Thanks for the heads up on Charles Neil’s product. Big help. I watched a vid and plan to order a jug. My main question is what you guys would suggest as a finish this time around given that I want to keep it natural, or at least light, while also bringing out the figure. The Danish Oil was a little too “amber/orange” for my taste, at least as I applied it. Any suggestions there? I’d like to do something with a little more character than just a few coats of poly.

View Andybb's profile

Andybb

1501 posts in 804 days


#8 posted 11-12-2018 06:03 PM


My main question is what you guys would suggest as a finish this time around given that I want to keep it natural, or at least light, while also bringing out the figure.
- djrusselp

For bringing out the figure in maple I used Chas. Neil’s trace coating technique and General Finish oil based semi gloss. Posted about it here. Once it’s dry I used .0000 steel wool so it has that “natural” wood feel.

-- Andy - Seattle USA

View djrusselp's profile

djrusselp

16 posts in 623 days


#9 posted 11-12-2018 07:59 PM

That’s fabulous. Thanks a ton for sharing.

View Andybb's profile

Andybb

1501 posts in 804 days


#10 posted 11-12-2018 10:48 PM


That s fabulous. Thanks a ton for sharing.

- djrusselp


You might also want to contact Charles. (member here). The trace coating technique is like the reverse of blotch control in a way because it actually accentuates the figure rather than blocking it. What is blotch (I think) is the stain adhering to different textures of the wood, which is what the figure is. Seems that if you blotch control it that will hamper trying to enhance the figure so they might be mutually exclusive. I’m a newbie so that is why I suggest contacting Charles. He’s good about responding. Maybe PM him with a link to this thread.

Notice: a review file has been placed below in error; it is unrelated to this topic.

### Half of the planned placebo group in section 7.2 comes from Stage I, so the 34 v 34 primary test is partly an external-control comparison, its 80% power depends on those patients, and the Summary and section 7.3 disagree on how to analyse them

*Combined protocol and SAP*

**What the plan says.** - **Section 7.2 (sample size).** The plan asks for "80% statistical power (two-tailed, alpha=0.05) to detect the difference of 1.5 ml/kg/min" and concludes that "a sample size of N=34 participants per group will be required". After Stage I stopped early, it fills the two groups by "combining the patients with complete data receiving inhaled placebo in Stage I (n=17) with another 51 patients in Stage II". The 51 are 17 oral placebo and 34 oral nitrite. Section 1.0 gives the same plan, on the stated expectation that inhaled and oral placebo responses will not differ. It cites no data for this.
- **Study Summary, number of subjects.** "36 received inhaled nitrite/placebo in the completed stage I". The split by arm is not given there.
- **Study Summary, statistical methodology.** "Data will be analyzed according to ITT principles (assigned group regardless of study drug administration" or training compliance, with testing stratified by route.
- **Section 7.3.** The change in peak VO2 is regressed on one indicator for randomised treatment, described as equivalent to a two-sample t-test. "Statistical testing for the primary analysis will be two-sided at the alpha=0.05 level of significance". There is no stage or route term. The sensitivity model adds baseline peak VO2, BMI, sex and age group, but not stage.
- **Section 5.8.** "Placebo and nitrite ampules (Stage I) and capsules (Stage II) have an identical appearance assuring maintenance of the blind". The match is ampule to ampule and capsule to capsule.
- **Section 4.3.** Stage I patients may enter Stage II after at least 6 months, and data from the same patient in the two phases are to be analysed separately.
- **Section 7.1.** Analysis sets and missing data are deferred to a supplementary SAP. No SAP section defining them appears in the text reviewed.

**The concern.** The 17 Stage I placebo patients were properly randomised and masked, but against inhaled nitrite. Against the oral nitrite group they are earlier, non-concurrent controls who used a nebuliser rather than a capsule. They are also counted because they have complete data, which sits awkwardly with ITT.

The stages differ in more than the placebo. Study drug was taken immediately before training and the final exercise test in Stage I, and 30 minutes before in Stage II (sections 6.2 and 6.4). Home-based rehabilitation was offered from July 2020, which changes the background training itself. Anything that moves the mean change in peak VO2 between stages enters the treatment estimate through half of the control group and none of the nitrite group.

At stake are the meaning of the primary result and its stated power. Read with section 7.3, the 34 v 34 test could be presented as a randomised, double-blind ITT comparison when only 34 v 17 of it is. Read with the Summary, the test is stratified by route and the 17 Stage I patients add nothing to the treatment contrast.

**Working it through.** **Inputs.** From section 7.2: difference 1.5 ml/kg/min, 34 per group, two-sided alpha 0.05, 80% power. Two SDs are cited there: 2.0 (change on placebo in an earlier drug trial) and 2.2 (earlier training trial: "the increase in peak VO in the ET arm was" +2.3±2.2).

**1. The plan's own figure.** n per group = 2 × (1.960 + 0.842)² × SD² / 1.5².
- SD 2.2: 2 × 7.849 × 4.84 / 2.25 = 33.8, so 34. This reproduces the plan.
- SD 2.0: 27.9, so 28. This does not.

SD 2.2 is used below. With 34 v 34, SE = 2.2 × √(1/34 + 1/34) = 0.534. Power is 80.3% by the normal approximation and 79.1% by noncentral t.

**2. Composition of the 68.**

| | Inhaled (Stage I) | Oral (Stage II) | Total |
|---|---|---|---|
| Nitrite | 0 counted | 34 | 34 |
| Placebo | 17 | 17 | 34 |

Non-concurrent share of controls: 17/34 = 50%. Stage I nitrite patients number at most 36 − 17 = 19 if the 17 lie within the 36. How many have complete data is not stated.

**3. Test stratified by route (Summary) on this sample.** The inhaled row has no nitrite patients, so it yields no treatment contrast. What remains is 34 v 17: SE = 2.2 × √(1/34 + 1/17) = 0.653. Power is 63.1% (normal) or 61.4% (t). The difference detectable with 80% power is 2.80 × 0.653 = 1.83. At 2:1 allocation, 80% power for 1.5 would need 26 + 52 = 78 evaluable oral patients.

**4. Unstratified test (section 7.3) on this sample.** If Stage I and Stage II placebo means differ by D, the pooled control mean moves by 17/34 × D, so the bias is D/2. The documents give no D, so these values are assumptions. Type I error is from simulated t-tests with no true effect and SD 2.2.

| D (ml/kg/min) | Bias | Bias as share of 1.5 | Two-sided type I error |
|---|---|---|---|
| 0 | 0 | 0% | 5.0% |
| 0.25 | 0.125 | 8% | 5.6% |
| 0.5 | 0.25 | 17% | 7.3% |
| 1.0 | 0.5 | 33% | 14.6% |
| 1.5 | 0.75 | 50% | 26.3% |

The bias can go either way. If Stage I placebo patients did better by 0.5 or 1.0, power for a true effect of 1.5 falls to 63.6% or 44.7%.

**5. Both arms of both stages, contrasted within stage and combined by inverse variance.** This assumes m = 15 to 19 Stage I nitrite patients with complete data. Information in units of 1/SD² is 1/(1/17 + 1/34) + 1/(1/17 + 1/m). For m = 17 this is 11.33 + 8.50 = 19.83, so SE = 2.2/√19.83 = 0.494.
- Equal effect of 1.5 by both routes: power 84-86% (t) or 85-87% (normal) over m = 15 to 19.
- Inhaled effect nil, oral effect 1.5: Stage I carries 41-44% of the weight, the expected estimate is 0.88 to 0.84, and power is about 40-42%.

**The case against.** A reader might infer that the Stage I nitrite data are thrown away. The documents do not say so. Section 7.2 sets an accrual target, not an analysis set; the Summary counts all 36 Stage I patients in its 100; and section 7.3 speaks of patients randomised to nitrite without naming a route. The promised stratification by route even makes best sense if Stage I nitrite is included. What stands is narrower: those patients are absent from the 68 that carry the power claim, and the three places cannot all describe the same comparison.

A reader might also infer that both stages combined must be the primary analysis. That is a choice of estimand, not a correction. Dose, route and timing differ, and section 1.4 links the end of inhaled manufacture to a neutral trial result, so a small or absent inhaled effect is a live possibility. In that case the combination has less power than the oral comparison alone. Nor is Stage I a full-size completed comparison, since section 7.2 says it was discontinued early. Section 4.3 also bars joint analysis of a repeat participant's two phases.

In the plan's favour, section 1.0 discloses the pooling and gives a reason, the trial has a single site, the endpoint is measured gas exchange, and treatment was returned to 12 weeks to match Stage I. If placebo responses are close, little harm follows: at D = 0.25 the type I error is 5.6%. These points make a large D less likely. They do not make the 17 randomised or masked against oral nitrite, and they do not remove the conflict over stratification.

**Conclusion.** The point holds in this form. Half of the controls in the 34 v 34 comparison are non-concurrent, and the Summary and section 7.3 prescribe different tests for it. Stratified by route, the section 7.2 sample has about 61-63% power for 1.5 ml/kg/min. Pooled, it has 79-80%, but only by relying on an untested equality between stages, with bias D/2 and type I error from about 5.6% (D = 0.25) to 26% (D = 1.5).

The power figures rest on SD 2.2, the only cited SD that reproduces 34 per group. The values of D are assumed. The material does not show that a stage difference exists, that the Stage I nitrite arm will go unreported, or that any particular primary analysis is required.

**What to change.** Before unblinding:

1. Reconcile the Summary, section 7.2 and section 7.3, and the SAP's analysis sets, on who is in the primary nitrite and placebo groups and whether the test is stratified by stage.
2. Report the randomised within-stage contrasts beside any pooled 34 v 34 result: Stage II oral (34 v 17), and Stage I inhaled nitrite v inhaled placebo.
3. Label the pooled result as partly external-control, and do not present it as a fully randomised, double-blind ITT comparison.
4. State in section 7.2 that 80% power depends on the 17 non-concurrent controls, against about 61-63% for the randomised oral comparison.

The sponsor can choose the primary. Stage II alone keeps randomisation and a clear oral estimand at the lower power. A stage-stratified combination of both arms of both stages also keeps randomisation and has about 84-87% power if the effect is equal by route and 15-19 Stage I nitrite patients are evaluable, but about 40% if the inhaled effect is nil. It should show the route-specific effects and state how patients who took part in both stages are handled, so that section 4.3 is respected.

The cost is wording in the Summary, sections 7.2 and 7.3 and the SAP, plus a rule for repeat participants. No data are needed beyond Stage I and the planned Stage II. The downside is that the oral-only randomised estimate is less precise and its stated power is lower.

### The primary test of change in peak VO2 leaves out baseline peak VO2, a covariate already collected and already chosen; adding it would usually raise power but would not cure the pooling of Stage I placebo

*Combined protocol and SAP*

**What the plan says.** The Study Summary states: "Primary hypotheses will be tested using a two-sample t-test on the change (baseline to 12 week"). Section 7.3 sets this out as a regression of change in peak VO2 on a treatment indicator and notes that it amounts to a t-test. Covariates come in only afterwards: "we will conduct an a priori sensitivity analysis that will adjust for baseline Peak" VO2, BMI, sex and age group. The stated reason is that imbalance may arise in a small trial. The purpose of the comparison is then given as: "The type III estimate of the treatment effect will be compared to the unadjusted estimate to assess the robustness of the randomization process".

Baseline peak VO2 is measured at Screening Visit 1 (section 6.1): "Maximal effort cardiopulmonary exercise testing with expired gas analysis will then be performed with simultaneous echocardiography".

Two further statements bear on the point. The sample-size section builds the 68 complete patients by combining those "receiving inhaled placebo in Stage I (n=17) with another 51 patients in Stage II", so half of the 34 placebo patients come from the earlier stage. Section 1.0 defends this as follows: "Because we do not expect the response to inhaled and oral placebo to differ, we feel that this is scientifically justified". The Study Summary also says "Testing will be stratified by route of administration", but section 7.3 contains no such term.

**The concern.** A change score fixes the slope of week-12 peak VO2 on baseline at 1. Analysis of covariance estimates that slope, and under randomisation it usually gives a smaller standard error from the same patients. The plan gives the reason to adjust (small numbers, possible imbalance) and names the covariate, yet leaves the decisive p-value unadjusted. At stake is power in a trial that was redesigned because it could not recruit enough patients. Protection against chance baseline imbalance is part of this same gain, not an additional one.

-- Andy - Seattle USA

View djrusselp's profile

djrusselp

16 posts in 623 days


#11 posted 11-13-2018 03:09 AM

I’ll do that. After watching both the blotch control and trace coating vid(s), that’s what I’m thinking: How can you both sharpen the figure with trace, while also controlling for blotch? Do do like what it does to the figure, though.

View DrDirt's profile

DrDirt

4510 posts in 3943 days


#12 posted 11-13-2018 04:00 AM

Challenge is that sanding doesn’t get rid of all the sealer, so what worked well on ‘raw wood’ with the Watco, isn’t great for refinishing… unless it was a raw oil finish before.

The Charles Neil Blotch control is great, as is a shellac.